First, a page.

Another social project that Jofre Oliveras has carried on successfully in the latest years is the Underline Project, which brought him to live and create in Jordan and in Lebanon together with the art collective “Persona” using art as an excuse to generate social movement and promote self-sufficiency. Organized by Art of Change with the help of Sami Wakim from Street Art United States, this art-driven social project “promotes an idea of a cross-border artistic community based on the dissemination of Human Rights through different actions,” namely public art installations.
Jofre Oliveras’ Public Art Installations for Nuart Festival
I first met Jofre in Stavanger during the 2019 Nuart Festival, and then again in Aberdeen for the 2022 Nuart Aberdeen Festival. On both occasions, I saw him creating artworks with an impeccable realistic style and a strong social message.
Jofre Oliveras at Stavanger’s Nuart Festival in 2019
In “Beholders,” Jofre Oliveras reflects on how both the media and the art world are addressing the refugee crisis. The mural painted for Nuart Festival stresses how both artists and the general public are passive observers of this critical situation.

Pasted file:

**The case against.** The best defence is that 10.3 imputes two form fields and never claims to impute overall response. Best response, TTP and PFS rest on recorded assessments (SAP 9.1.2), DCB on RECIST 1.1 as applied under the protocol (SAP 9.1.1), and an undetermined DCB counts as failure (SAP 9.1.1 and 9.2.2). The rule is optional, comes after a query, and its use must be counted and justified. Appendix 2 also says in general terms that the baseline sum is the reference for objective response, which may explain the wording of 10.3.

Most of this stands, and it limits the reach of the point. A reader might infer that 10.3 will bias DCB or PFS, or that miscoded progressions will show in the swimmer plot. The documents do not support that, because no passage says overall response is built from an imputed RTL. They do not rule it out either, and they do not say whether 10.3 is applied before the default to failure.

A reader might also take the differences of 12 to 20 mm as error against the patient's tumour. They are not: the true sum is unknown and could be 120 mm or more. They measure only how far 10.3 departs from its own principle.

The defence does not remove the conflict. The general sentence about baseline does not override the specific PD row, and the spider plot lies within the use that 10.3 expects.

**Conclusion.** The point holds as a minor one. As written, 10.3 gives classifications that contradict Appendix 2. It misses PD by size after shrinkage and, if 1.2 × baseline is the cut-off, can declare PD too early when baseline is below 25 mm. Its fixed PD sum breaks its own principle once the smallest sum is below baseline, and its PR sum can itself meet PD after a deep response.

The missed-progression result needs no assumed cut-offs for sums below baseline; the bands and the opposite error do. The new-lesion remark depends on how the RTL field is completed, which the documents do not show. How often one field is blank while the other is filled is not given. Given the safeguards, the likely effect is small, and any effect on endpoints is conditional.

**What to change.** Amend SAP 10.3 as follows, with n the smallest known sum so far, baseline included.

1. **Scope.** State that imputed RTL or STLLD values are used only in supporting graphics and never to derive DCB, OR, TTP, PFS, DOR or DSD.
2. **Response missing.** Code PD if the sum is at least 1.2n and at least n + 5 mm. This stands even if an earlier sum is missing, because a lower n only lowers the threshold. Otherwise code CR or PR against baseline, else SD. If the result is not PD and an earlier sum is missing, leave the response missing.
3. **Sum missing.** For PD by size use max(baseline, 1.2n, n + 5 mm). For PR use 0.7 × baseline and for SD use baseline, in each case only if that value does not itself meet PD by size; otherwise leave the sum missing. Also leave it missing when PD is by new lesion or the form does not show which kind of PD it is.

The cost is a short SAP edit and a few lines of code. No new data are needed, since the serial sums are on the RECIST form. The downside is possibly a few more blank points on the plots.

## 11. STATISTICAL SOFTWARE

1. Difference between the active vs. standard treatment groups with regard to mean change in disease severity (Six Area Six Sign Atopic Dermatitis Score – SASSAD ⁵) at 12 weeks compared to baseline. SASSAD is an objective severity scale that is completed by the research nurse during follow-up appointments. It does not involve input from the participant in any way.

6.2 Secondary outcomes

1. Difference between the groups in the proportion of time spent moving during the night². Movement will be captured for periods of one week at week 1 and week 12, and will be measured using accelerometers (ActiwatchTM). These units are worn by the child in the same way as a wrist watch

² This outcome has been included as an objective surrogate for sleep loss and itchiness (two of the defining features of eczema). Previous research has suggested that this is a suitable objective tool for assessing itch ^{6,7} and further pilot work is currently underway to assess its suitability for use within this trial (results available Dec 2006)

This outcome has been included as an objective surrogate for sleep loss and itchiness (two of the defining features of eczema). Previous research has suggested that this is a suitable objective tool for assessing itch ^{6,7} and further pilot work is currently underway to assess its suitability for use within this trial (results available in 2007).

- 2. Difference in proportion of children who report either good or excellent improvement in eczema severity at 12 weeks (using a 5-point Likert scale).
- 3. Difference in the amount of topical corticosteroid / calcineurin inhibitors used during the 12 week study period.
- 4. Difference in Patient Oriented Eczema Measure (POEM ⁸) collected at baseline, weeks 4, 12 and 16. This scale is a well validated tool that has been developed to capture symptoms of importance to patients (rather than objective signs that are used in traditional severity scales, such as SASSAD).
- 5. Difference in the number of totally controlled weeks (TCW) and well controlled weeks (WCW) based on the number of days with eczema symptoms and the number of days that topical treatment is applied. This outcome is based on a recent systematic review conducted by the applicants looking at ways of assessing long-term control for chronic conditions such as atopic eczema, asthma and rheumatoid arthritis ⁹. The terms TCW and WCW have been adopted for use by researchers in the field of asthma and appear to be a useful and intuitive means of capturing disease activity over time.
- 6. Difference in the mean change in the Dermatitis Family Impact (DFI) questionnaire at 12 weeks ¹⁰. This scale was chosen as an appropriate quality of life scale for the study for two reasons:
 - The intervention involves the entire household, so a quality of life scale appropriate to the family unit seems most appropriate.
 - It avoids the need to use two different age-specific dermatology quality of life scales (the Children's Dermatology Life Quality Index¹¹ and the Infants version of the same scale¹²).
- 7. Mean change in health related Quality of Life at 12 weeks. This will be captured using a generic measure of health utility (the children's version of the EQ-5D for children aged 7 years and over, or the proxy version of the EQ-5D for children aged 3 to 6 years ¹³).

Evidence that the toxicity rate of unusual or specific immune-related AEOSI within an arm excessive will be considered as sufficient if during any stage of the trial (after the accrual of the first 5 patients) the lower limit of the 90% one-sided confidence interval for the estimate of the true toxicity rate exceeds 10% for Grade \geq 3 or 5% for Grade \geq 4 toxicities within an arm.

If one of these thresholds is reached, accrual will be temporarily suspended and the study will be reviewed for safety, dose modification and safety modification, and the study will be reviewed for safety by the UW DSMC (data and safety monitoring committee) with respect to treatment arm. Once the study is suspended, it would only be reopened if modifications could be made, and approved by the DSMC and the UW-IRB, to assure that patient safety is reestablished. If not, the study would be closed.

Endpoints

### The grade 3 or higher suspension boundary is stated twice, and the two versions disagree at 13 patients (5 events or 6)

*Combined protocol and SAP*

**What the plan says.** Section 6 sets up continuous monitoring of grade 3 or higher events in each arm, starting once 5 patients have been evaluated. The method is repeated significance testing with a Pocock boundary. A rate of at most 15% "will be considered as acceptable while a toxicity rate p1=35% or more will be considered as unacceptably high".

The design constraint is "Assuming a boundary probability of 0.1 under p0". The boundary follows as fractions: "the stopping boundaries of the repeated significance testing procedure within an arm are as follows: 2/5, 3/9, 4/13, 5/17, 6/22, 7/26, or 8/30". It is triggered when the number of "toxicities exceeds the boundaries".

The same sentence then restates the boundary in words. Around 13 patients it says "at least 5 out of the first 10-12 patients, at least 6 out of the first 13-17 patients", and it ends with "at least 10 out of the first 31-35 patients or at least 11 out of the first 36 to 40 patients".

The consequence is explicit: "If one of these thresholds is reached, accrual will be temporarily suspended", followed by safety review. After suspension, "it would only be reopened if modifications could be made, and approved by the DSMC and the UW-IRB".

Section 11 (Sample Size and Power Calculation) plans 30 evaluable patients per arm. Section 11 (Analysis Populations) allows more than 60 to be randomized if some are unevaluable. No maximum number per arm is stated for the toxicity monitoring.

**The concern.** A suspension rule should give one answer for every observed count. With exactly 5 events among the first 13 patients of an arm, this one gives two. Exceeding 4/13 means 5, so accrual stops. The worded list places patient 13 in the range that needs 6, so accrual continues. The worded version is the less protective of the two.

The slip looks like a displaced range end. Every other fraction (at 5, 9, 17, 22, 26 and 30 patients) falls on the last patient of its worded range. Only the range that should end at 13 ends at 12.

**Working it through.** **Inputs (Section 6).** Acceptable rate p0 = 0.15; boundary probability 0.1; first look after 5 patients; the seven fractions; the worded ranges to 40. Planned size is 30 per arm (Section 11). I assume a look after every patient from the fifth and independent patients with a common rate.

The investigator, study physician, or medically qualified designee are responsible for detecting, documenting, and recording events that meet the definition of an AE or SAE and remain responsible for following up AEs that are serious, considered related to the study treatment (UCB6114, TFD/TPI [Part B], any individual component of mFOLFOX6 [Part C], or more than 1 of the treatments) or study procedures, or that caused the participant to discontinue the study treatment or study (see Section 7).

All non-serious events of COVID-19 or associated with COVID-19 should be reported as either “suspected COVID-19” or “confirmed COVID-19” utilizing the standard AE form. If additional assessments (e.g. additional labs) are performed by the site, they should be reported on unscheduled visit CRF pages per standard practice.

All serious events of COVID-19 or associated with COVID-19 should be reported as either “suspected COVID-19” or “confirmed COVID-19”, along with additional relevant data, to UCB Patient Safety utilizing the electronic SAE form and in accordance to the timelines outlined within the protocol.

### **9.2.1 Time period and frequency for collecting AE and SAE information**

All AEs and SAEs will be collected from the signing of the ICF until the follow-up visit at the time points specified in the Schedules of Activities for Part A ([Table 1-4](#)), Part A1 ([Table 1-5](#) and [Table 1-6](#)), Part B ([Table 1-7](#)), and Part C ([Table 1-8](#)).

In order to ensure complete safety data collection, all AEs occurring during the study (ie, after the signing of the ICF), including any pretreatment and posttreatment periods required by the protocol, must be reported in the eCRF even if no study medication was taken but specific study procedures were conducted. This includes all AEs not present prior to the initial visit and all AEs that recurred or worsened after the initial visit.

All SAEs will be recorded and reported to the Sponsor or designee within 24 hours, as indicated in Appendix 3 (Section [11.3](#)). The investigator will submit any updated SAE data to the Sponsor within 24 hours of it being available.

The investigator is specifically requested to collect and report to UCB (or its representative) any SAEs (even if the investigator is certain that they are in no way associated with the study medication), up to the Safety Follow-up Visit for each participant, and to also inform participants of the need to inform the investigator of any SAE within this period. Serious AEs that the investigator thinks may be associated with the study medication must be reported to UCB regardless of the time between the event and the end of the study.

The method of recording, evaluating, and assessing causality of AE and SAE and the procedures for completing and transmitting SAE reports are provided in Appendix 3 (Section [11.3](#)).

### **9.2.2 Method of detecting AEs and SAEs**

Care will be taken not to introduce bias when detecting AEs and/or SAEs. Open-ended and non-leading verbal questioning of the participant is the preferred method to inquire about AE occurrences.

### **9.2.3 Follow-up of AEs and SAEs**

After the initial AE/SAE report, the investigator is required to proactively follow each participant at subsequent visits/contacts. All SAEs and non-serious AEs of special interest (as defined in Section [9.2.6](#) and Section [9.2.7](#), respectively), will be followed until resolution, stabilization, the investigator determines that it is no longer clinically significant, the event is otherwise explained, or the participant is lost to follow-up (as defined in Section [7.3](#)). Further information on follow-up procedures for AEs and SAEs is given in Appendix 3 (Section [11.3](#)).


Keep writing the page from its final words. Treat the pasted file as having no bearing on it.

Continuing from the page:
Moreover, Jofre created an impressive installation for the Nuart festival’s indoor exhibition. He produced a series of “classic” paintings, which were later vandalized by 1UP Crew’s high-pressure fire extinguisher: a performance that perfectly summarized the festival theme for 2019 – the contrast between old and new – but also spoke against the speculation of art dealers based on the artist’s name.
Jofre Oliveras at Nuart Aberdeen in 2022
“The man who owns the stone” was the first mural to be completed at Nuart Aberdeen 2022, and its powerful message sets the tone for all the other artworks created around this year’s theme of “Reconnect.” Jofre shows what is stopping us from being connected; namely, nationalism. The mural is a metaphor for our isolation. The man is blinded by the flag he is fiercely carrying and thus doesn’t realize that the issues we are called to face, from climate change to the depletion of resources to the migration crisis, demand for a shared vision. However, joining forces and acting together become impossible to accomplish if we all only care about our own stone.
These two interventions serve as perfect examples of how Jofre Oliveras uses his art as a communication tool to build social focus.